Someone went online the other day to ask how to write a book scene. Not surprisingly, there weren't a ton of people jumping up to help him with an answer. For good reason, as you'll see from my response.
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How do you write a book scene? Simple. You sit down at your computer (make sure it's turned on first). You open up a blank page. And, you start writing at the beginning and continue until the end.
I told you it was simple.
What's not so simple is getting the responsive answer to your question you seek from someone else. That's because there is no responsive answer from someone else. You're the writer. You create the scene from the thoughts, visions, and images in your head. You do the heavy lifting. You take the reader wherever it is you want him to go.
Now, let me ask you something. Do you really think anyone else can do all those things for you? And, if so, then who is the writer—you or that someone else? If you think someone else can recommend specific steps to take other than the ones I've just given you, you have more to learn about life than how to write a book scene.
Think about it. What is writing? A roadmap that everyone shares with everybody else in order to turn out content that's remarkably similar to everything already written? Or, is it a unique expression of a person's innermost thoughts to create gripping, original, and creative material? If writing were the former, then everyone would be cranking out the same, tediously boring work, and he'd might as well be writing blogs for a living. But, if it's the latter, that would explain why some works are genuinely inspired and inspirational while others fall short. Never forget that, in the end, it's the thought that counts. Literally. It's what's going on in your mind that matters--that and how you decide to portray those thoughts through the written word.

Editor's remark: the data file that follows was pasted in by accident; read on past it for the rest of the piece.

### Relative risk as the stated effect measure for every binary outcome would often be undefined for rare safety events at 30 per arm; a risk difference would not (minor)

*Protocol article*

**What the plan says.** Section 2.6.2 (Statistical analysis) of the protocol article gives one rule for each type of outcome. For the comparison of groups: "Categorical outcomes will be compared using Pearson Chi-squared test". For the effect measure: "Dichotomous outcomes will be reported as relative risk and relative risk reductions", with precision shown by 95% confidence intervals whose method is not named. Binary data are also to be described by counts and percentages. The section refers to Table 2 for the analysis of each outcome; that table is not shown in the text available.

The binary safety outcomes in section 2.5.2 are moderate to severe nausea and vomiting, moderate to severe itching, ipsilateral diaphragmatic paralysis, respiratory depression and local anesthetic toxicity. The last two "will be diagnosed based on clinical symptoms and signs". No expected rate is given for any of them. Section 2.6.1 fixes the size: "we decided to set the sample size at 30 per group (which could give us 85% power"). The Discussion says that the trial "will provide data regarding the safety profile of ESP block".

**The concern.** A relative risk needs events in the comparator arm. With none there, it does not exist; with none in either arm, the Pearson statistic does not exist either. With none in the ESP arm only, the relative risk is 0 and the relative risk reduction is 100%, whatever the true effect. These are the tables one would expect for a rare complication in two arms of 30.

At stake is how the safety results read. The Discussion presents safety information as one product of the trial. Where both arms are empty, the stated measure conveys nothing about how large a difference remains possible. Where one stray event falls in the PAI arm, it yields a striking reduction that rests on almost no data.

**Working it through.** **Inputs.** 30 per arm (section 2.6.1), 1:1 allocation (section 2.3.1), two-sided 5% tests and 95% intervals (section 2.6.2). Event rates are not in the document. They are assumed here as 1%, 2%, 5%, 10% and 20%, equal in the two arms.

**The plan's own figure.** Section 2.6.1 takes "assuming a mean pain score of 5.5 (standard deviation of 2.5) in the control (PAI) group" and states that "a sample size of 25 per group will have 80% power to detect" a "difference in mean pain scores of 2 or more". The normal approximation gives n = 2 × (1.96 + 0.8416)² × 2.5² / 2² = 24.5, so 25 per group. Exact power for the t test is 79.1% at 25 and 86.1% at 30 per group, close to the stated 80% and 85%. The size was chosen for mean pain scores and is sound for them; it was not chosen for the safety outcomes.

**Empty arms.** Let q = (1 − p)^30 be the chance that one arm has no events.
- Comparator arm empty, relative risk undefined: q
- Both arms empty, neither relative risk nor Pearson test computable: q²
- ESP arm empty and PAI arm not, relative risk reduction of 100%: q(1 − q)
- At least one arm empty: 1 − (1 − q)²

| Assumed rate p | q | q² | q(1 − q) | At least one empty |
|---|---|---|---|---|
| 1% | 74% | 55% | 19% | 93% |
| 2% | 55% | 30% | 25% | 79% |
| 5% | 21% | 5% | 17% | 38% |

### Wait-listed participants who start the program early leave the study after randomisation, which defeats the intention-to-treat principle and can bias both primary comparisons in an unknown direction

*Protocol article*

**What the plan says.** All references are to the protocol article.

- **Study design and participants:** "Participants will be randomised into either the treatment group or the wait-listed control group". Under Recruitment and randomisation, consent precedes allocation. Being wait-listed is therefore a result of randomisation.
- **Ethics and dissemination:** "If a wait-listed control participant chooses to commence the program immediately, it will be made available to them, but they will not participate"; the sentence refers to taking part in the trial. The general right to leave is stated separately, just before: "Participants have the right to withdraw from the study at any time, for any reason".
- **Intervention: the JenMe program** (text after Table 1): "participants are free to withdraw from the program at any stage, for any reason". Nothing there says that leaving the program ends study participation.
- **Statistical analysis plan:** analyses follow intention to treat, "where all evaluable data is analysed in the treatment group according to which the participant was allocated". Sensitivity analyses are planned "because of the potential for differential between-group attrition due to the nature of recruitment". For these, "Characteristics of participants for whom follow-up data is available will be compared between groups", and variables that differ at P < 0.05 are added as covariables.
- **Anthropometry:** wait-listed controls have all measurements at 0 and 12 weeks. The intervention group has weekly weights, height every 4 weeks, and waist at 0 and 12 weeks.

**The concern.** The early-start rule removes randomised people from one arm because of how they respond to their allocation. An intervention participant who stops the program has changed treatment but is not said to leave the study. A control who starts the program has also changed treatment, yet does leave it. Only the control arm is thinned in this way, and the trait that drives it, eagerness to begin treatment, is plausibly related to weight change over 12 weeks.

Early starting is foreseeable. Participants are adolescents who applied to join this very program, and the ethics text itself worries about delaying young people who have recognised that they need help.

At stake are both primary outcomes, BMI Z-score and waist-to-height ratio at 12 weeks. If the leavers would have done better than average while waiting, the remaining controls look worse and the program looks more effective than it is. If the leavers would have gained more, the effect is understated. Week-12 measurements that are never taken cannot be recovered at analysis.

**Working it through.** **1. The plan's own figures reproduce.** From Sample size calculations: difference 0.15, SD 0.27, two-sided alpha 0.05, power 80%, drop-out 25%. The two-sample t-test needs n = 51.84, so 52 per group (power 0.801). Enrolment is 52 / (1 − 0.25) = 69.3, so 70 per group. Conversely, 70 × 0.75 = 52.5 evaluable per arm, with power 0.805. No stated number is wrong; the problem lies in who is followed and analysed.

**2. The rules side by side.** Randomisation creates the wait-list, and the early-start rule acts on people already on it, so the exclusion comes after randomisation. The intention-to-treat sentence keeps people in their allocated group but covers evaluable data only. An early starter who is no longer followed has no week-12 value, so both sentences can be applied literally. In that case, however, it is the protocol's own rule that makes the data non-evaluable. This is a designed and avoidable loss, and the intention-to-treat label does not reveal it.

So, get serious. Get creative. Get to work! That's the only way it's ever going to happen. After conventionally publishing nearly a hundred books and tens of thousands of shorter works in a wide range of genres—plus stints at teaching Creative Writing Workshop and editing—I can safely say you can believe this: Writing isn't a group sport. It's not a team effort. In the end, it's what one person does to entice another person into thinking, acting, or feeling. It's what motivates real writers to write really.
I hope this helps, even though it's not the response you were hoping to receive. And if it doesn't, well, you can always sit back and ...
Smoke if you've got 'em.
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D. J. Herda is author of the new ebook series of writing advice, About Writing Right, available at Amazon and at fine booksellers everywhere. You can also check out his weekly column, "The Author-Ethicist," at Substack. It's free, it's gripping, it's informative, and it runs weekly. Well, almost weekly. Occasionally weekly. Sometimes weekly. (Hey, he does his best!)